March 10th, 2020 by Fix Auto USA
Cold weather. Snow and ice on the road. High winds and snow flurries in the air. Winter has to be the most dangerous time of year to drive, right? It’s not. In terms of auto fatalities, the period of time between Memorial Day and Labor day is the riskiest time to be on the road. Nevertheless, winter driving hazards can be just as perilous as those in summertime.
6 Winter Driving Hazards You Definitely Want to Avoid
To stay safe, drivers need to understand the unique hazards of winter driving and how to avoid them.
1. Ice on the road.
Ice is the #1 winter driving hazard because it can be hard to see and can cause total loss of control of your vehicle. It occurs when the road is wet from rain, melted snow or other sources of water, and the surface temperature falls below freezing. Ice can remain on the road even as the air rises above freezing because it takes longer for the surface to warm up.
Two types of ice make driving on roads dangerous – surface ice and black ice. Both can prevent your tires from getting a good grip on the road, making it hard to steer and to stop. Of the two, black ice is more dangerous because its thin layer makes the road look wet instead of icy. It tends to form at night or early in the morning, and the road surface has a matte appearance rather than the glossy one that occurs with surface ice. Surface ice can usually be spotted in time to slow down or avoid it. Black ice often goes unnoticed until you hit a patch and you lose control of your car.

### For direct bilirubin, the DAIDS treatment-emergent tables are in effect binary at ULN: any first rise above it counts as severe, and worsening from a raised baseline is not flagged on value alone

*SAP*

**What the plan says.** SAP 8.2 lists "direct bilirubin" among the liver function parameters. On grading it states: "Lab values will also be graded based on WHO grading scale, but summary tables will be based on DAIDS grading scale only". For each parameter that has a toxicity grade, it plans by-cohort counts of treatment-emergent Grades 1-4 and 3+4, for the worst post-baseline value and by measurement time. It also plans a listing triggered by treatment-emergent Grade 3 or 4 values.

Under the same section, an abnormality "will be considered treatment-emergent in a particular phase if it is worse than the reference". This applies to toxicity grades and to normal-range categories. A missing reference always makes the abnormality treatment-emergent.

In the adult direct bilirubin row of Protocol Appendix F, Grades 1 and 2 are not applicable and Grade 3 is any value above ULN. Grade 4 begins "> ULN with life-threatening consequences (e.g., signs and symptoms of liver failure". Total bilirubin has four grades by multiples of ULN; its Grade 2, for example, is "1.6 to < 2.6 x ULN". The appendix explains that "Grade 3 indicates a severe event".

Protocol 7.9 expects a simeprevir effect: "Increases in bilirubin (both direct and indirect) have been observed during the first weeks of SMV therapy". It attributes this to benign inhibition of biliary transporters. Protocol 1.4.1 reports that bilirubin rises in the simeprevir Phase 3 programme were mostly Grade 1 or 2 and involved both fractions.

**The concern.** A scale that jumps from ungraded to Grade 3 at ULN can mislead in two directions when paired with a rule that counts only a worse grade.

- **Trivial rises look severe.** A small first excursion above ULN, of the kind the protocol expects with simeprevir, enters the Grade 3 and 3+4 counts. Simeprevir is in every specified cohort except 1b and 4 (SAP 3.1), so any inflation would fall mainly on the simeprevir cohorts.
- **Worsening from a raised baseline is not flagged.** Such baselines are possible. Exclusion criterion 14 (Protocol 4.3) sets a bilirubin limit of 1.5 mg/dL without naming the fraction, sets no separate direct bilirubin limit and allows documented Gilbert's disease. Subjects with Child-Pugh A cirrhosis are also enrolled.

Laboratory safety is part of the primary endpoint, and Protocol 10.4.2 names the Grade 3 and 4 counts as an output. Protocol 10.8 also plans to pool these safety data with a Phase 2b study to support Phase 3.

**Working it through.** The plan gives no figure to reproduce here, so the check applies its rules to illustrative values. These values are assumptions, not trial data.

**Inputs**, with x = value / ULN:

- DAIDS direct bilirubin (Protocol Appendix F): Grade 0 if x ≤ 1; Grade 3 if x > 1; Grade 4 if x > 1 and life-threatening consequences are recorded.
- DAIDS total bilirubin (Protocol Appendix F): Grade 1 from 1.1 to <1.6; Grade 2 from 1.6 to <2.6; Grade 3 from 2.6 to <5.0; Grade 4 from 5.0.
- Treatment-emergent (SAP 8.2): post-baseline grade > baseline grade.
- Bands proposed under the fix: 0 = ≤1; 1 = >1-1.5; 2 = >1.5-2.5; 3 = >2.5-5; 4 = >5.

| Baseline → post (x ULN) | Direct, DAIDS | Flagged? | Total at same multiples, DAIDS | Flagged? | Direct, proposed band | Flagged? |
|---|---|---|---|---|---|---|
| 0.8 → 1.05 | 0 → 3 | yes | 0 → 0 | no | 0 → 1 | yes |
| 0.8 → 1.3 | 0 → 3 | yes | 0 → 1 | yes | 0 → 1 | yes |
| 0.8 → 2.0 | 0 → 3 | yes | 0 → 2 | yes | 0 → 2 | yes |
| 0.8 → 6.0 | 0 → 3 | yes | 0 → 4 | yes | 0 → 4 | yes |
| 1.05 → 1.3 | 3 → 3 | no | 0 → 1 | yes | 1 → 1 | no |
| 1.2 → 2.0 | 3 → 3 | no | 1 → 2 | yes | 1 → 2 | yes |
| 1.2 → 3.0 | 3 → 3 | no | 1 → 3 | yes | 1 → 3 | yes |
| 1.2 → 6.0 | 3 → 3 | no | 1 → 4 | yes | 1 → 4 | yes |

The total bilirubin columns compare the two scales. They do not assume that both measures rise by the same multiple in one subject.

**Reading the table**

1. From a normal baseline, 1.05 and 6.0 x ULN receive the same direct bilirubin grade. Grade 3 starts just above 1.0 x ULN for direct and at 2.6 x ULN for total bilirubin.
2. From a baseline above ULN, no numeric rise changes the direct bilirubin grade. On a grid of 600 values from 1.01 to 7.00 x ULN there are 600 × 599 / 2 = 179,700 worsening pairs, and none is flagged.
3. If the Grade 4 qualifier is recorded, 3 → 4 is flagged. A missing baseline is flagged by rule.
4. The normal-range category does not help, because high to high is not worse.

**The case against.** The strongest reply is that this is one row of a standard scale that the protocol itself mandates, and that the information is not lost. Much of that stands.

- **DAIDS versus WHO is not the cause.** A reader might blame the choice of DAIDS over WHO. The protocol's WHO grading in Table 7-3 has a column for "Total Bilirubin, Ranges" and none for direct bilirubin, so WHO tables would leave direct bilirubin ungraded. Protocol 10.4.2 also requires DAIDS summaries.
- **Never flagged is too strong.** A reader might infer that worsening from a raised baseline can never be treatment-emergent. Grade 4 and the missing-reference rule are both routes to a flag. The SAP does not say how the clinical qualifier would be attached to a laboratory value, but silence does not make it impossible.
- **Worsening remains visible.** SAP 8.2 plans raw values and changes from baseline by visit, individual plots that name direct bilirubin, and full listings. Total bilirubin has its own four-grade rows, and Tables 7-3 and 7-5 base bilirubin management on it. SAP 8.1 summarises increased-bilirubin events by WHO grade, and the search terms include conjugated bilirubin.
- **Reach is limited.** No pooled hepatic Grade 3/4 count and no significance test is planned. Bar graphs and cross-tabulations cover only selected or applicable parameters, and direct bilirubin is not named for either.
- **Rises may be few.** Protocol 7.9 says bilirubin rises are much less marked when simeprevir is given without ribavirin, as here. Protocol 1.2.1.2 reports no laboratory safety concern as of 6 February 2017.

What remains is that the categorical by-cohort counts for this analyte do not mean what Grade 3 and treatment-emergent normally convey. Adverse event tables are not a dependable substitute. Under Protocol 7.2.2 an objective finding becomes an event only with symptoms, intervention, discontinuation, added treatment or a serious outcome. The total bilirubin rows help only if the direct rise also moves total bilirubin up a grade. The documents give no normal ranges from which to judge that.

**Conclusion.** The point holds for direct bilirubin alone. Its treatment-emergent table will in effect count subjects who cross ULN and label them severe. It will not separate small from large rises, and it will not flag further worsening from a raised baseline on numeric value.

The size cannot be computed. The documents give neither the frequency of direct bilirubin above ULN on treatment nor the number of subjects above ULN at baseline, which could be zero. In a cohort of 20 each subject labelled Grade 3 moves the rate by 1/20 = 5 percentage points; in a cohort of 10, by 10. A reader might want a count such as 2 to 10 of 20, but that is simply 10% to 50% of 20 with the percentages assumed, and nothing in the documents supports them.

2. Poor visibility.
This winter driving hazard often has more to do with the condition of your vehicle than the road. Of course, it’s hard to see when driving in a snowstorm or when passing cars kick up snow onto your windshield. But, driver visibility can also be compromised on a cold, clear evening. This can occur for several reasons.